A

8=

[X'(A-' 01 ) XI-lx' (?-'0 I)Y

where0 is theKronecker product and sign I is a 19x19 (i e, NxN) identitymatrix. Applyingthe Kronecker product method, eachtermof i-l is multiplied the 19x19 by identity matrixand the resultantmatri (1) reachesa dimension 133x133. of The numerical estimates Barereported of anddiscussedin the next section.
TABLE ESnMA7 OFCOEFICIENT TU 4: OF

Year 1980 1981 1982 1983 1984 1985 1986


TABLE 5:

Estimate 10.52 -4.27 -8.16 -14.08 -38.56 1.75 -16.36

t-Ratio 5.27 -2.21 -2.77 -2.12 -4.22 .36 -3.26

EsnMAms Tm CoEFFICENT FS OF OF Estimate -.0011 .00 .0031 .0034 .0083 .0066 .0042 t-Ratio -1.87 .06 1.92 1.34 2.33 1.94 1.68

Year 1980 1981 1982 1983 1984 1985 1986

6: OF COEFFICIENTME TABLE EsTnMAS OFTHE


Year 1980 1981 1982 1983 1984 1985 1986 Estimate .0095 .0037 -.0006 -.0026 -.001 -.0029 -.0055 t-Ratio .92 2.09 -.23 .76 -.34 -.83 -2.22

I e,,e,,

ML1=bOt+b,,TUT+b 2MEt+b3,FS,+b4,DM,+e,,
t=2,3,4,5.

(3b)

(a2 = LS

i=l

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Interestingly, the variable reveals a curious pattern.Its magnitudeincreases from Results 1981 till 1984,and after 1984 it falls in (a) Positive Relationship with Dummy 1986 barringthe year 1985 when the variable is insignificant and positively signed. Variable The year 1984 is important in many reThe estimatesof the coefficientsof the spects. It recorded the second largest variablesand other relevantinformation mandays lost from overall disputes and are presentedin separatetables for the strikes, in particular, between 1976 and ease of reading they areobtained 1988 (Table 1) and in this year some although in as froma singleregression discussed' the importantamendmentsof the ID Act came preceding section.The meanvaluesof ML into force. This can have an effect similar discussion of the to structuralbreak which is appearing not whichwillbe usedin the' in regression resultsare reported Table2. only in the variable TU but also in FS Thevalueof theF statistic R2as shown and ME. and in Table 2 confirmthat the explanatory The negative sign of the coefficient runs counterto the popularperceptionthattrade powerof the modelis satisfactory. Now let us discuss the estimatesof the unions are responsible for industrial discoefficient of the individual variables. putes. Although one can expect positive The dummy variable,DM, used in the correlation between strikes and years 1981 through1984, is significant unionisation on the ground that more andpositive(Table3). Its estimateshows unionised workers are capable of carrying a steadyincreasefrom 1981 to 1984.This out a threatof strike, sometimes a credible has special relevancefor cotton textiles, threat of strike can itself be deterrent jute and other industriesfor which the against its own realisation essentially by dummyvariableis used. For such indus- making the employers more willing to tries, the regressionequationpredictsa negotiate. Moreover, employers also may level'of mandayslost per employee,sub- find it difficult to declare lock-outs when thanthatforotherindus- confronted by strong trade unions. Therestztially greater The t%es. differenceis given by the esti- fore, the relationshipbetween unionisation ,hates of the coefficient of the dummy and mandays lost from disputes can be variable.For example, in 1984, for the negative. cotton textiles, jute and textile product One can suspect that from 1982 onthe industries, level of mandayslost ig- wards, when the mandays lost from locknoring the effects of other variablesis outs achieved and stayed at a high level,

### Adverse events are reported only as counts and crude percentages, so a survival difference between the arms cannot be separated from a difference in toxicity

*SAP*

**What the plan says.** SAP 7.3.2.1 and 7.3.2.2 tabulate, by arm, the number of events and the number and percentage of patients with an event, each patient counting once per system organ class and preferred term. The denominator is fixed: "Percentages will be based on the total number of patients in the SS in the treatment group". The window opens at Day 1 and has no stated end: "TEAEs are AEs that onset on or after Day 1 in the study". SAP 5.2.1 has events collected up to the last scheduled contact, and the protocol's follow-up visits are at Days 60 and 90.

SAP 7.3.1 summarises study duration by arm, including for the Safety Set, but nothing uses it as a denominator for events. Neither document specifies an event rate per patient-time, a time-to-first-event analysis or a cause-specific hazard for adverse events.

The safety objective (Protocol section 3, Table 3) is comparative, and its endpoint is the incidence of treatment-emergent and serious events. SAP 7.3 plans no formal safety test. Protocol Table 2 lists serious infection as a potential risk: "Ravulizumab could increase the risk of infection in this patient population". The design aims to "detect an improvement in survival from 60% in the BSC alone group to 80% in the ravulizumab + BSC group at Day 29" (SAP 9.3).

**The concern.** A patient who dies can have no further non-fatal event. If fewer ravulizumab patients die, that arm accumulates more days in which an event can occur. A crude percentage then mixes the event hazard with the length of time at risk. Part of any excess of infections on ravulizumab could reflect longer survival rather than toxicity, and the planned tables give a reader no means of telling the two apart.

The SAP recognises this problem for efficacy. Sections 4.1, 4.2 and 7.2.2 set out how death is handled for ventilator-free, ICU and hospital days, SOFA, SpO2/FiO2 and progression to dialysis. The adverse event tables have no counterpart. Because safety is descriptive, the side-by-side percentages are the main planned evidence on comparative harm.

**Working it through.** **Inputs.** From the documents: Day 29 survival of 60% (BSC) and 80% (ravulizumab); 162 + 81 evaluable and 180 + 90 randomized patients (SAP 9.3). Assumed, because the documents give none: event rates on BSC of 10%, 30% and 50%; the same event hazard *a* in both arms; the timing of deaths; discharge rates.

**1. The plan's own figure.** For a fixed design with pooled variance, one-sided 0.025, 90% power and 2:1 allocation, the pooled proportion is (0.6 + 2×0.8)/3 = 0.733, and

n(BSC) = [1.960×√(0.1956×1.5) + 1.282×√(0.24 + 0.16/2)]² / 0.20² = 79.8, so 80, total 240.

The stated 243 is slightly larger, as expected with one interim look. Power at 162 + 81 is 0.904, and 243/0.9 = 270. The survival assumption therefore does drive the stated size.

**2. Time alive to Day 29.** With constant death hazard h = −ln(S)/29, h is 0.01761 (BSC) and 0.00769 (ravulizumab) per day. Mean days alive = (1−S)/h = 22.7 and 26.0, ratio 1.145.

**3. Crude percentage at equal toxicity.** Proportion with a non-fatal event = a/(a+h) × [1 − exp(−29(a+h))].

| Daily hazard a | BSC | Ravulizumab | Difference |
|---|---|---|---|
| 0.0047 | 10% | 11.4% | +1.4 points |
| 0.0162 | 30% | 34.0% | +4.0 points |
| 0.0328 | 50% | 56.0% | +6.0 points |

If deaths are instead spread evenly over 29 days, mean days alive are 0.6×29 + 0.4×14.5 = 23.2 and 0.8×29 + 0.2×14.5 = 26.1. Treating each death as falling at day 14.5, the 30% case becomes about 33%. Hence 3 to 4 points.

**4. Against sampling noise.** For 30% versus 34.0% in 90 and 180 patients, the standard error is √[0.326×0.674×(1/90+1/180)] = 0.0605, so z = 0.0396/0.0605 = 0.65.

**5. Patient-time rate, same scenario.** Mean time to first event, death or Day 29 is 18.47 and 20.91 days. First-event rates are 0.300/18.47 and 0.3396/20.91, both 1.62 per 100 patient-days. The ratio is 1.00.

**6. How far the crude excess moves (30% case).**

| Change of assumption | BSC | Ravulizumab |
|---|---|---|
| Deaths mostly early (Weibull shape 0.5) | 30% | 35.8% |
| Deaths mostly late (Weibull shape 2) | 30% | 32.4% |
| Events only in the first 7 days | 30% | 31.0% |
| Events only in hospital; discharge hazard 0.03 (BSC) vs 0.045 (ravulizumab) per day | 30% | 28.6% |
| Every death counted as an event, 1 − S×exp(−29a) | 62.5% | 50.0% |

VI

the attempts to impose lock-outs or continue for a longer period were probably thwarted in more unionised industries, which in turnjustifies the negative sign of the variable TU. However, we would like to add a qualification. One factor that can, to some extent, accentuate the negative relationship is the presence of casual or badli workers who actively participate in disputes and are not necessarily reported as union members. In the jute industry,for example, 43.8 per cent workersare casual. This makes the reported degree of trade unionisation much smaller than what it is. Since the jute industryhad a large share in industrial disputes, the estimates might have been affected by such problems. (c) Positive Relationship with Average Factory Size The second most important finding is that mandays lost per employee increase with average factory size (FS) in an industry. The variable is positively signed for all years except 1980 and it is not significant only in 1981 (Table 5). The estimates of the coefficient of FS can be interpreted in the following way. If the average factory size increased by 10 employees, then in 1986 (for example) ML would have increased by .042. Now given that the average mandays lost over all industries in 1986 was 4.75, the increase of .042 constitutes approximately I per cent. It

+ estimated be 44.45 (intercept coeffito cient of dummy)mandays,whereasthe same figure for other industriesis only 10.54. The large differencebetweenthe two levels is consistentwith the fact that witnessed thetextilesindustries prolonged disputes duringthis period.It is noteworof shows thythattheestimate theintercept an increasing trendfor all industries barfor ring textiles and few otherindustries which the dummyvariableis used. For termincreases suchindustries intercept the up to 1984 andthendeclines. with Degreeof (b) NegativeRelationship TradeUnionisation One of our main finding is that the degree of tradeunionisation,TU, bears significantand in general negative relalost withmandays peremployee. tionship TU Exceptin 1980and 1985,the variable maintainsa negative sign. In economic terms,the estimatesindicate that if the in degreeof unionisation an industryincreasedby 0.1, the mandayslost per employee wouldhave decreasedby .427 in 1981 (for example)and by 3.85 in 1984 (Table 4). These reductionscan be reas whenwe notethatthe garded substantial
average mandays,lost was 4.30 in 1981 and 7.85 in 1984.